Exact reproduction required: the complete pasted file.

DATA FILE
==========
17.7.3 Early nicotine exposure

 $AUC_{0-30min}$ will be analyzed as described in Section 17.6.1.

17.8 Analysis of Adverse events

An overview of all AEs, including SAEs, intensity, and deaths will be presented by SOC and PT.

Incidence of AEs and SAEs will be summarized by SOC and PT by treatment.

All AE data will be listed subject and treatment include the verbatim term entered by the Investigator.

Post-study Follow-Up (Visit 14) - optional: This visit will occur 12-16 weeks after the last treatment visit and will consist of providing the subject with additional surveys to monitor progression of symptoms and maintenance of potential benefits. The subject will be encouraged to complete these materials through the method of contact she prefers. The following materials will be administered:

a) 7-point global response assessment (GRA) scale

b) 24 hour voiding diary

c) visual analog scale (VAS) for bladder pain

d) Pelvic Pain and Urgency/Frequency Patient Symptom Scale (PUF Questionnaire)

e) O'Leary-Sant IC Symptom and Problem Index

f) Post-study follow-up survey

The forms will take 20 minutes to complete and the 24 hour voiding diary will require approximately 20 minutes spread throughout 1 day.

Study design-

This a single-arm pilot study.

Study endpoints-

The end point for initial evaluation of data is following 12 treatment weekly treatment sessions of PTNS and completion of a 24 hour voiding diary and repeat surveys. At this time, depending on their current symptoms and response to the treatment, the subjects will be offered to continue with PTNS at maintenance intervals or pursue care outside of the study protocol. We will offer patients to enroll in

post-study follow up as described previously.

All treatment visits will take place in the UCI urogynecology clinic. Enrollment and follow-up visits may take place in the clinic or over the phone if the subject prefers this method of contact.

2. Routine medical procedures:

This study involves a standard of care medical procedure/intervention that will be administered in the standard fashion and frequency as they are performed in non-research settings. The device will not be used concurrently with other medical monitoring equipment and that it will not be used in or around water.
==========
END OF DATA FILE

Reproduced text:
17.7.3 Early nicotine exposure

 $AUC_{0-30min}$ will be analyzed as described in Section 17.6.1.

17.8 Analysis of Adverse events

An overview of all AEs, including SAEs, intensity, and deaths will be presented by SOC and PT.

Incidence of AEs and SAEs will be summarized by SOC and PT by treatment.

All AE data will be listed subject and treatment include the verbatim term entered by the Investigator.

Post-study Follow-Up (Visit 14) - optional: This visit will occur 12-16 weeks after the last treatment visit and will consist of providing the subject with additional surveys to monitor progression of symptoms and maintenance of potential benefits. The subject will be encouraged to complete these materials through the method of contact she prefers. The following materials will be administered:

a) 7-point global response assessment (GRA) scale

b) 24 hour voiding diary

c) visual analog scale (VAS) for bladder pain

d) Pelvic Pain and Urgency/Frequency Patient Symptom Scale (PUF Questionnaire)

e) O'Leary-Sant IC Symptom and Problem Index

f) Post-study follow-up survey

The forms will take 20 minutes to complete and the 24 hour voiding diary will require approximately 20 minutes spread throughout 1 day.

Study design-

This a single-arm pilot study.

Study endpoints-

The end point for initial evaluation of data is following 12 treatment weekly treatment sessions of PTNS and completion of a 24 hour voiding diary and repeat surveys. At this time, depending on their current symptoms and response to the treatment, the subjects will be offered to continue with PTNS at maintenance intervals or pursue care outside of the study protocol. We will offer patients to enroll in

post-study follow up as described previously.

All treatment visits will take place in the UCI urogynecology clinic. Enrollment and follow-up visits may take place in the clinic or over the phone if the subject prefers this method of contact.

2. Routine medical procedures:

This study involves a standard of care medical procedure/intervention that will be administered in the standard fashion and frequency as they are performed in non-research settings. The device will not be used concurrently with other medical monitoring equipment and that it will not be used in or around water.